26 June 2010

Pastor in valle ... again ...

... and, this time, I am going to be a mite critical. In the very impressive list that Pastor gives of topics which RC priests have to cover at seminary, I notice that Sacred Languages are not included. Among Anglicans, Greek at least is considered essential among those receiving a seminary formation. I rather thought that, last time I looked at the current CIC (not that we Anglicans, as everybody knows, know anything about Canon Law) it was prescribed that all ordinandi bene calleant in Latin. And in some dusty old box I have a CTS leaflet called Veterum Sapientia by one Roncalli on the importance of Sacred Languages ... especially Latin.

Yet, when our beloved Holy Father issued Summorum Pontificum, there were papish bishops all over the world who came up with bright little schemes whereby, despite the motu proprio, priests wishing to say the Mass of The Ages would have to pass some seedy little examination in Latin; bishops who are not known to be have been to the forefront hitherto in insisting that Canon Law requirements about the formation of clergy should be obeyed to the Latin and Greek letter. Shomething wrong here, shurely?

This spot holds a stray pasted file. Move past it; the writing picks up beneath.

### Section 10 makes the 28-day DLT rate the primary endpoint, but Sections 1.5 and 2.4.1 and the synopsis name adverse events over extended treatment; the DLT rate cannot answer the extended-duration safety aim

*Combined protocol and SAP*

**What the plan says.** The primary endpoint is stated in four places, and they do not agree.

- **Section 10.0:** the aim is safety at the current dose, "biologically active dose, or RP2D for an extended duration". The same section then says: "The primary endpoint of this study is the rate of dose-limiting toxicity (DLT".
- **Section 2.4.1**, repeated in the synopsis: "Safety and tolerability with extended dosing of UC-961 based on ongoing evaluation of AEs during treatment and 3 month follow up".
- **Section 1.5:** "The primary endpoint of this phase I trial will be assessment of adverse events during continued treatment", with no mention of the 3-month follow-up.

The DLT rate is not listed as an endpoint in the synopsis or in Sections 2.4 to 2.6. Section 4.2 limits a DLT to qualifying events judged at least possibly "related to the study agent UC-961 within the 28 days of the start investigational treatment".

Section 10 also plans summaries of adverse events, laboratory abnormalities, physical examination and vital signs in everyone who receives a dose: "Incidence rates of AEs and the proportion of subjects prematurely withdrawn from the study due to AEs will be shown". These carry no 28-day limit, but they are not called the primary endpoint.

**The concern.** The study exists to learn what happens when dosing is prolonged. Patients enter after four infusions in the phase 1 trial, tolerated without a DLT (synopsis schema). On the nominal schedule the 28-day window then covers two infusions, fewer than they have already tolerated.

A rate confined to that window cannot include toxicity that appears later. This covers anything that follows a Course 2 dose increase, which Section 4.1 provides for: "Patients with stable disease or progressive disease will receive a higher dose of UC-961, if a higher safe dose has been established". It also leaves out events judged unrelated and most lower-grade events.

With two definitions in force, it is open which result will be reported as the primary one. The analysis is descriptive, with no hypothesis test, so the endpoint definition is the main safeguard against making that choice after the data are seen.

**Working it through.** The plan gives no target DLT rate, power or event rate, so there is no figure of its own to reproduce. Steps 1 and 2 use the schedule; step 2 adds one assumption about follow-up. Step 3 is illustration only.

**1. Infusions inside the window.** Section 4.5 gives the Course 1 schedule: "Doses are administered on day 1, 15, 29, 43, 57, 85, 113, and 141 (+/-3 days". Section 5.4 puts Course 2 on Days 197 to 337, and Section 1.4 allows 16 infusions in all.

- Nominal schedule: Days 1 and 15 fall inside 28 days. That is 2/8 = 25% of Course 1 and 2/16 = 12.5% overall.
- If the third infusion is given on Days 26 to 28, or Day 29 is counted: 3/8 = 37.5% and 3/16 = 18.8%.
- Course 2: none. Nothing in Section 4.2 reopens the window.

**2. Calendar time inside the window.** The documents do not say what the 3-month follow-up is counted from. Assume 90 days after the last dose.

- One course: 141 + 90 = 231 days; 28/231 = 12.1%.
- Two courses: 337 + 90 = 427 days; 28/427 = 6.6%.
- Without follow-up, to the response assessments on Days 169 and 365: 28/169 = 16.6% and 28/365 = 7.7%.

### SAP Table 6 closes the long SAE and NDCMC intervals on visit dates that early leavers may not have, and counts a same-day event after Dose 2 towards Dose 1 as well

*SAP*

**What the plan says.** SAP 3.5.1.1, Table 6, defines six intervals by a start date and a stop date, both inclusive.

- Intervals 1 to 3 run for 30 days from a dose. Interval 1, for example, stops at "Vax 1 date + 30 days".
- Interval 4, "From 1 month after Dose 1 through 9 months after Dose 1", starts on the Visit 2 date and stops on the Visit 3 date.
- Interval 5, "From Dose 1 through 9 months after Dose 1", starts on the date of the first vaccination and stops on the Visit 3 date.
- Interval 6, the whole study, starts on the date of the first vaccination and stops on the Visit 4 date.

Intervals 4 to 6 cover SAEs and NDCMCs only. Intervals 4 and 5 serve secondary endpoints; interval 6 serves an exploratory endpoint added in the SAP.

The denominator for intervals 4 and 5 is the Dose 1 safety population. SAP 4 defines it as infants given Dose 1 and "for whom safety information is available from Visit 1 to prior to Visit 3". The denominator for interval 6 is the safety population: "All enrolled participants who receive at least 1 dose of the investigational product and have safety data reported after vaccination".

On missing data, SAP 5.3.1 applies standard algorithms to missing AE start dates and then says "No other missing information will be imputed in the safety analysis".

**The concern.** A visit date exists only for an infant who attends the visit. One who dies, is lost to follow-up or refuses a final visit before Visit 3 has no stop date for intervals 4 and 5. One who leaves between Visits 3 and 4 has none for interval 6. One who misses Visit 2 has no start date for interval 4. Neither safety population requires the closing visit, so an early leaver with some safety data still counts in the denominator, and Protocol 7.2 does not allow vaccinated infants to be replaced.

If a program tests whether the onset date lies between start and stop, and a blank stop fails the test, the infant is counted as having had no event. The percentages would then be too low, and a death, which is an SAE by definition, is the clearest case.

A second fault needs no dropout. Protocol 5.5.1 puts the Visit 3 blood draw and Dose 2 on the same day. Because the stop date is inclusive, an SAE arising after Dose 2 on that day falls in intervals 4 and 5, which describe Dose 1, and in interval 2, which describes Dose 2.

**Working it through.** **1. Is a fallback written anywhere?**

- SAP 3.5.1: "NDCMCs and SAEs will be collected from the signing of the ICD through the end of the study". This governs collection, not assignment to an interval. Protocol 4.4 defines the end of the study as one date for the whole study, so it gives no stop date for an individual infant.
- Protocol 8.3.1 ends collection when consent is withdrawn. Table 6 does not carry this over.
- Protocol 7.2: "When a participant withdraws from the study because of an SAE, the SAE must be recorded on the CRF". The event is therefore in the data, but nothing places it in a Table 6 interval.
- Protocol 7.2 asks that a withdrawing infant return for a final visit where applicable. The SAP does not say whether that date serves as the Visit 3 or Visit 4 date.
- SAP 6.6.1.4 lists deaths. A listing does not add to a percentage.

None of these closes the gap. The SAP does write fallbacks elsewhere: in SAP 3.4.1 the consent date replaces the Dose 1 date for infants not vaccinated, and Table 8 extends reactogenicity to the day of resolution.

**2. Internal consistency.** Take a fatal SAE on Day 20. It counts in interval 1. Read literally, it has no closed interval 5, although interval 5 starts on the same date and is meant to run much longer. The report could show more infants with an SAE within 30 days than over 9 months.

A couple of years ago Pam and I were being shown round the sacristy of a French Cathedral, in company with a couple of young French priests. That they were Traditionalist is suggested by the fact that, although they were on holiday, they were both going around in soutanes. Since my Latin is distinctly faster than my French, I enquired whether they could talk in Latin. They recoiled in embarrassment muttering some Froggy phrase that sounded like 'un peu'.